'An Injustice:' Ballou High School Graduation Scandal

BY: ZSHEKINAH COLLIER 

Photo by Cole Keister on Unsplash

Photo by Cole Keister on Unsplash

Ballou High School, a southeast D.C. school known previously for low graduation rates, was praised for achieving a 100 percent graduation and college acceptance rate for its 2017 class. However, a report by NPR and WAMU found that Ballou’s administration graduated students that did not meet graduation requirements.

Students with low grades and as many as three months’ worths of absences received diplomas in June 2017, according to the report. Two months before graduation, only 57 students were on track to graduate.

Since the WAMU/NPR investigation was published in Nov., D.C. Mayor Muriel Bowser ordered the Office of State Superintendent of Education review Ballou’s graduation policies, NBC Washington reported.

All of Ballou’s seniors were accepted into college, but only 16 were enrolled in fall semester classes, reported NPR and WAMU. Some Ballou faculty - past and present - are worried about these students.

“They’re not prepared to succeed,” former health and physical education teacher Morgan Williams told NPR and WAMU. Other teachers have expressed that students knew teachers could not fail them, so they would skip school or shirk assignments. Many students interviewed by WAMU/NPR said they attended school when they felt like it.

Some administrators and teachers received bonuses between $20,000 and $25,000 based on students’ performances, and the WAMU/NPR investigation reported teachers felt pressured by the administration to pass students.  

Teachers interviewed by WAMU/NPR said, if they pushed back, the administration would retaliate by giving low scores on teachers’ evaluations. Two low evaluations in a row could lead to a teacher’s dismissal.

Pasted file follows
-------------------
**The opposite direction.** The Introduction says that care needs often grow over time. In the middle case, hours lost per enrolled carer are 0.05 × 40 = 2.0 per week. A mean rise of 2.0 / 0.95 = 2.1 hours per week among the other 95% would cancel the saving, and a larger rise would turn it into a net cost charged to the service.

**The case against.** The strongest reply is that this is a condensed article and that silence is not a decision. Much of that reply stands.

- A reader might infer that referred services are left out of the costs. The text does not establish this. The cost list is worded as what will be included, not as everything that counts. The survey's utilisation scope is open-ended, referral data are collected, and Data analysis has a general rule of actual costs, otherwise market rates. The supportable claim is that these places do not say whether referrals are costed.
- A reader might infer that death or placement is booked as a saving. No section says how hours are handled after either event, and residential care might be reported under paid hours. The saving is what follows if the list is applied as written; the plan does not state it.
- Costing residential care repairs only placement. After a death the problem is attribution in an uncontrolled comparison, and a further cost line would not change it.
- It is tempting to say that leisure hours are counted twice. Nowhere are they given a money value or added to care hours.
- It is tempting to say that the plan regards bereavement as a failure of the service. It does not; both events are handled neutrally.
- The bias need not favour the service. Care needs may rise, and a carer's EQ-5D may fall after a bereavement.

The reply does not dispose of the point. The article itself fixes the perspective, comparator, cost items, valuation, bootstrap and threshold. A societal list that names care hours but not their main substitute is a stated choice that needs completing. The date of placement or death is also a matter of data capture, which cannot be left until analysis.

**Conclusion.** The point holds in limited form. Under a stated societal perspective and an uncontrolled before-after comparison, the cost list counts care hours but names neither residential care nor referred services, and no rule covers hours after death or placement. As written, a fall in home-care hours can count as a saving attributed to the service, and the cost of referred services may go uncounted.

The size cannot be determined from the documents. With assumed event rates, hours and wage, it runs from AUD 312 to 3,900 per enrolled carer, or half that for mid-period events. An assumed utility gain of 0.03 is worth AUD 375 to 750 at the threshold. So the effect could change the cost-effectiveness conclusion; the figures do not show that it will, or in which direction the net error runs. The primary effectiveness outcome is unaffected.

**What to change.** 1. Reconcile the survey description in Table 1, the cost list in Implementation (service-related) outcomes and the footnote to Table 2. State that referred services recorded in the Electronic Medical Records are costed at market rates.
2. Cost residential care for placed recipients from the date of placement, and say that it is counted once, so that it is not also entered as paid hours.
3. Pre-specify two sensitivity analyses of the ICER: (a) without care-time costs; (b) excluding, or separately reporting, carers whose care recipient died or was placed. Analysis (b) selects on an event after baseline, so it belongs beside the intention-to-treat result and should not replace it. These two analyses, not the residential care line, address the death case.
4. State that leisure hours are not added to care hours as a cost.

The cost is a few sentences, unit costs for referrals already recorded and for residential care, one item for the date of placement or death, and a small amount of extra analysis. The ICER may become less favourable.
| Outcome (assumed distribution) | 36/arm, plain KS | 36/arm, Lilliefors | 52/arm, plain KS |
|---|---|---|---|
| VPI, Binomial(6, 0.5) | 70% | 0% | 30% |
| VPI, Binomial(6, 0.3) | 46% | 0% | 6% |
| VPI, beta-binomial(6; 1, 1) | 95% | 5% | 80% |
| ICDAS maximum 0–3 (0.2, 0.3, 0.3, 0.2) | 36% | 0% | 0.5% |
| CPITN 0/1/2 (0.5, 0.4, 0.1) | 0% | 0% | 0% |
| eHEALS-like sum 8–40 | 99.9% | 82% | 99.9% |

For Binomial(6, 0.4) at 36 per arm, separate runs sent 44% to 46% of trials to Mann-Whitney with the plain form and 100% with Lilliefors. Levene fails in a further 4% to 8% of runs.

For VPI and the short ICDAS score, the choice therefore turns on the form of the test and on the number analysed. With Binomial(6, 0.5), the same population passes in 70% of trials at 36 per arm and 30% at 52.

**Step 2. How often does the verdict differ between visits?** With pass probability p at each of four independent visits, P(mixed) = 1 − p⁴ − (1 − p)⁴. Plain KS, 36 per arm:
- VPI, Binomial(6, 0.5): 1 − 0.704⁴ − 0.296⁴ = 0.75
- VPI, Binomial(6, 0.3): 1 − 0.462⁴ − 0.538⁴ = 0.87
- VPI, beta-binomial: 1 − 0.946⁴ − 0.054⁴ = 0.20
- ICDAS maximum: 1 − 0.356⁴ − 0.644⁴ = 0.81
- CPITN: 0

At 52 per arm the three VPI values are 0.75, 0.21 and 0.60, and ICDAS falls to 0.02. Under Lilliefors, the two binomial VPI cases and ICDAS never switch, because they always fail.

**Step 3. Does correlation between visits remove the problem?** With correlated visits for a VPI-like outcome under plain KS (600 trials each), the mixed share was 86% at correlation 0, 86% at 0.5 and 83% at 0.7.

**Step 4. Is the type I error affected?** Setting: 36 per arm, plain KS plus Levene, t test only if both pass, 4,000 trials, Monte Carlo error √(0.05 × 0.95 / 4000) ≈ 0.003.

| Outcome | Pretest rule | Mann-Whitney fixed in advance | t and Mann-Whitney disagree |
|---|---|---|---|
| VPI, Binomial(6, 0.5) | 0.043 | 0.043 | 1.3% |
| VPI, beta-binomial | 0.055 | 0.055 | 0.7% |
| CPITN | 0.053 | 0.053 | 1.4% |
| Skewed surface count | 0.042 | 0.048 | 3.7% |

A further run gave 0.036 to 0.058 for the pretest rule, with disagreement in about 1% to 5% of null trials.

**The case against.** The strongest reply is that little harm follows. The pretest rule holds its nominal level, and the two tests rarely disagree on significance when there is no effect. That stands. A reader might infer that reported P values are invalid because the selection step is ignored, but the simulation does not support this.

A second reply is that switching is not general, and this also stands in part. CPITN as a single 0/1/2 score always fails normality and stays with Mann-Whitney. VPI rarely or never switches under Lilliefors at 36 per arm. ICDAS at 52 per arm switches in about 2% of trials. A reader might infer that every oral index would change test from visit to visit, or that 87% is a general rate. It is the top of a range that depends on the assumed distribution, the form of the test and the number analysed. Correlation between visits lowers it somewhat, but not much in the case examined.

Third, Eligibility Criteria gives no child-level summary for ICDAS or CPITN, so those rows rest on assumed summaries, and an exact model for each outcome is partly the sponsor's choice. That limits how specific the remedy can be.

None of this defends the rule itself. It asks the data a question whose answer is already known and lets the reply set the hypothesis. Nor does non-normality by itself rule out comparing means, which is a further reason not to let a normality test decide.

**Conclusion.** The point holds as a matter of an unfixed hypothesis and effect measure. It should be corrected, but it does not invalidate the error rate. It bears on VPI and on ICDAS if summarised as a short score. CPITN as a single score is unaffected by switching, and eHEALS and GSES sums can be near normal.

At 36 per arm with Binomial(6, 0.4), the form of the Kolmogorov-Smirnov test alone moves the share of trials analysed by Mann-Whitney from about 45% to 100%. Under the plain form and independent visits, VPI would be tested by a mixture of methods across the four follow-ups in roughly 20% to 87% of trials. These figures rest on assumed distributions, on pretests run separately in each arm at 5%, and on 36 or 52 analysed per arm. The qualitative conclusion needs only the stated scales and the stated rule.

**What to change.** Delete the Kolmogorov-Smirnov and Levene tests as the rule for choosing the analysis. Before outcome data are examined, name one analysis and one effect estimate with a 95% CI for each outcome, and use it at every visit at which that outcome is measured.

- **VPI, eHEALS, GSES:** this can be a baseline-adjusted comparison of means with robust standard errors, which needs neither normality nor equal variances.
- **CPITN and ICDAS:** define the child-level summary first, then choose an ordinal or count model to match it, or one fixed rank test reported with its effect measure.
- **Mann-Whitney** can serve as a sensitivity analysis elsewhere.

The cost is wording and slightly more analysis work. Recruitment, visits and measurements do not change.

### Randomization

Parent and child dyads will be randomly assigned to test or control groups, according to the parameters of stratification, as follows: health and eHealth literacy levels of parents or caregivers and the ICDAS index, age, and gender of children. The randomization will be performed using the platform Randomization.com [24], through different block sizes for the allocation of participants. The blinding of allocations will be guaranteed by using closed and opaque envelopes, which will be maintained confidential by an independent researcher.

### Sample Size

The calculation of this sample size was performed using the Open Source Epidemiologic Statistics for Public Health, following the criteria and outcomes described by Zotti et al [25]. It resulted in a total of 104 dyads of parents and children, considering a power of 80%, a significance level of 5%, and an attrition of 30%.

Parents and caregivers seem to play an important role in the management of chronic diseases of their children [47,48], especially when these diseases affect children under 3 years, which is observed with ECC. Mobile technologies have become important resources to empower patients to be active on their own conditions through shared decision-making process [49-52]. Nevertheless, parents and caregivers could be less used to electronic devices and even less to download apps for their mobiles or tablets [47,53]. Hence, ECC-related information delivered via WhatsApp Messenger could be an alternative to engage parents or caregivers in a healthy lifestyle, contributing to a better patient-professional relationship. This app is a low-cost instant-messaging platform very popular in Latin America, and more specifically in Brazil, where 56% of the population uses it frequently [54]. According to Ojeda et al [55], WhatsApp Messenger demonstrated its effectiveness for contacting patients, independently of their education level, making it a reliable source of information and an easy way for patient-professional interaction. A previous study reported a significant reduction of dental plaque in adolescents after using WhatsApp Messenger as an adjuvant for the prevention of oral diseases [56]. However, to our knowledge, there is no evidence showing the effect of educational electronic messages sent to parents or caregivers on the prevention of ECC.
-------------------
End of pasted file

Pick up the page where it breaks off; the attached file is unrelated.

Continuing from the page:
As of Dec. 5, Ballou’s Principal Yetunde Reeves was removed from her position and assigned to another role in the district.

Photo by Brian Cantoni

Photo by Brian Cantoni

A current teacher said he felt graduating the predominantly Black class in an injustice. “This is the biggest way to keep a community down. To graduate students who aren't qualified, send them off to college unprepared, so they return to the community to continue the cycle,” he told NPR and WAMU.   

The achievement gap between Black and white students is a nationwide issue, and has barely shifted over the last 50 years. In 2007, white students in public schools, on average, scored higher than Black students in public schools on standardized tests, based on data from the National Center for Education Statistics.

D.C. Public Schools has made an effort to close this gap through its “Excellence through Equity” campaign, which included an allocation of $2.6 million in funds for the District’s 115 public schools in Oct. 2017, reported the Washington Post. The schools with low scores on college and career readiness tests were given largest amounts of money to fund new programs to help improve test scores.

“We are doubling down on our efforts to build a system that is focused on both excellence and equity,” Bowser said about the campaign in a statement. “A system that meets the needs of all families and sets every student, in every school, up for success.”